SARS-CoV-2 seroprevalence in children, parents and school personnel from June 2020 to April 2021: cohort study of 55 schools in Switzerland
BACKGROUND: Few studies have directly examined the incidence or seroprevalence of severe acute respiratory syndrome coronavirus 2 (SARS-CoV-2) infections in children, parents and teachers from the same school communities. This study aimed to describe SARS-CoV-2 seroprevalence within cantonal districts and school communities in children, parents and school personnel in June-September 2020 and March-April 2021 in the canton of Zürich, Switzerland.
METHODS: We invited children from 55 randomly selected primary and secondary schools and 275 classes within them to participate in the Ciao Corona study in June-July 2020. Parents of the participating children and all school personnel were invited in August-September 2020. Eligible classes, parents and school personnel were tested again in March-April 2021. Venous blood was tested for SARS-CoV-2 serology. We collected sociodemographic information of the participants in online questionnaires on enrolment in the study. We excluded vaccinated adults and those with unverified vaccination status from the main analysis. Seroprevalence estimates were adjusted for test accuracy. We assessed the variability of seroprevalence within and across cantonal districts and school communities and compared it with the per capita cumulative incidence of confirmed SARS-CoV-2 infections.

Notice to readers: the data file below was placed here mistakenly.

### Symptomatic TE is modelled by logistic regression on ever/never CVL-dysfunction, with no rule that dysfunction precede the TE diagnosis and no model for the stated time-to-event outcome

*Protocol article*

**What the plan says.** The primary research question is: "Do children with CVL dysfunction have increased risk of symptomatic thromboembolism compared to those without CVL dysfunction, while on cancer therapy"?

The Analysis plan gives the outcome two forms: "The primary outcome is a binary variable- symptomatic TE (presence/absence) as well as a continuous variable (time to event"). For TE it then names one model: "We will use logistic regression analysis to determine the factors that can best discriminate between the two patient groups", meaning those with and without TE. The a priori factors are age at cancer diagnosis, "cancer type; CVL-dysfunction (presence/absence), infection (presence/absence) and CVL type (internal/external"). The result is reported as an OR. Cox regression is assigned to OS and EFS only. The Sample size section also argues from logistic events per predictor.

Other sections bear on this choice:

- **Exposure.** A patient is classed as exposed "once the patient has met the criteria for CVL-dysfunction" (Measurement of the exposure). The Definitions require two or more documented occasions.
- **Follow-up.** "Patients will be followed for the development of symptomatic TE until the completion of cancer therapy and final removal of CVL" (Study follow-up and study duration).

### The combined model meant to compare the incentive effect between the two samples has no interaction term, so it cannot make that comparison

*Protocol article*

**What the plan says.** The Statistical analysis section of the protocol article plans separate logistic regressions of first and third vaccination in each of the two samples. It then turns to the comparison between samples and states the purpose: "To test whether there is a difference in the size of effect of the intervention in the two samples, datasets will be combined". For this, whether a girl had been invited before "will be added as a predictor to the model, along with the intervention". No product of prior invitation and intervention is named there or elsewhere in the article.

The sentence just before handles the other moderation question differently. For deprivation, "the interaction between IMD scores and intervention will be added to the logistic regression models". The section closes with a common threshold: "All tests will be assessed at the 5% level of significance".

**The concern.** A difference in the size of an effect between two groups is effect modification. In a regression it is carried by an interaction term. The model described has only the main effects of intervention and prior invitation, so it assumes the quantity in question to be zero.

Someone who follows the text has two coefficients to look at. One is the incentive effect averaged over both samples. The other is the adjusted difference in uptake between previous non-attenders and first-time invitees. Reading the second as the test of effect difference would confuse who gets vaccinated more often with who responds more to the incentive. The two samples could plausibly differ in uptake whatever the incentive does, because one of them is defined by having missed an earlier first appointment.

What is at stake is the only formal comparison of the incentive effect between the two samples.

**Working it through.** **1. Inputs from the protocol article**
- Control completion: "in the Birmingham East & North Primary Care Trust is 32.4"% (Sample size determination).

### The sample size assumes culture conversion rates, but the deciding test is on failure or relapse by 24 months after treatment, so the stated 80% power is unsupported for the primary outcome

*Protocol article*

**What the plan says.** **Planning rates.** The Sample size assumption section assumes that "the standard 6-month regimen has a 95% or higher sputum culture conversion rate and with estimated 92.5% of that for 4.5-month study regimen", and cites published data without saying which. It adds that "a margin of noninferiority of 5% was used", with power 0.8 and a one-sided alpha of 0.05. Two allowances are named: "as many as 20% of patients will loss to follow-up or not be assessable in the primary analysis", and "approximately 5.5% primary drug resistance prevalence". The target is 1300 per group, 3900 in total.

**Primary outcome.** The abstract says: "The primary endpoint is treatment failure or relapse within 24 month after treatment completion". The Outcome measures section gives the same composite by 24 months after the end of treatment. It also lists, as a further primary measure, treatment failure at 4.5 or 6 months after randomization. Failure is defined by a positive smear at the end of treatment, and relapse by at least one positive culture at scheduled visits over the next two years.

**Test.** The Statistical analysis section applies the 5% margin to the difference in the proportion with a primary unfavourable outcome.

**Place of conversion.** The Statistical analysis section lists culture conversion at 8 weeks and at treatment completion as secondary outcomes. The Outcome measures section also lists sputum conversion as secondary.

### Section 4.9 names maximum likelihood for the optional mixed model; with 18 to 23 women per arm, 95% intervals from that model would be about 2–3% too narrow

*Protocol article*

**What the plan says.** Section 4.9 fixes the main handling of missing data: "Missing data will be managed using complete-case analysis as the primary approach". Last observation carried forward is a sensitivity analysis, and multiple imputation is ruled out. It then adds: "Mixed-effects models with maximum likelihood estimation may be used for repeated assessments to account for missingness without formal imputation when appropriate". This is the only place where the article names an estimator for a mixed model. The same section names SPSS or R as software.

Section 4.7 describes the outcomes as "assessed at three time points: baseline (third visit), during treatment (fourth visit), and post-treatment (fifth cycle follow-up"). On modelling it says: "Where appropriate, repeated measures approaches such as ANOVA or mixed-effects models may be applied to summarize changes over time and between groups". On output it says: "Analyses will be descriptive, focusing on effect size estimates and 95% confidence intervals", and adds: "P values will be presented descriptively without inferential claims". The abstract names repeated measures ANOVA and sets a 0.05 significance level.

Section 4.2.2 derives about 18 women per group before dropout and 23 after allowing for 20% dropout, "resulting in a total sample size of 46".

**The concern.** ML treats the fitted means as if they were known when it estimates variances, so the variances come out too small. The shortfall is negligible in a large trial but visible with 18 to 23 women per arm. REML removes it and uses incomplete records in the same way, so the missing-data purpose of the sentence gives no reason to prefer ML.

RESULTS: In June-September 2020, 2,473 children, 1,608 school personnel and 2,045 parents participated in the study. In June-September 2020, seroprevalence was low (4.4% to 5.8%) in all cohorts. In March-April 2021, seroprevalence in children and parents (18.1% and 20.9%) was slightly higher than in school personnel (16.9%). We observed a large variation in seroprevalence estimates of the three cohorts within and between districts and school communities, with the median ratio of children’s seroprevalence to per capita confirmed cases in district inhabitants of 3.1 (interquartile range 2.6 to 3.9). Seroprevalence was lower in children in the upper school level and their parents, but not teachers. Children’s seroprevalence was slightly higher in classes with infected main teachers and families with one infected parent and substantially higher in families with two infected parents.
CONCLUSIONS: We observed similar seroprevalence in children and parents, somewhat lower in school personnel in March-April 2021 and striking variation between districts and school communities. Children’s seroprevalence was higher in classes with infected main teachers and from families with infected parents.
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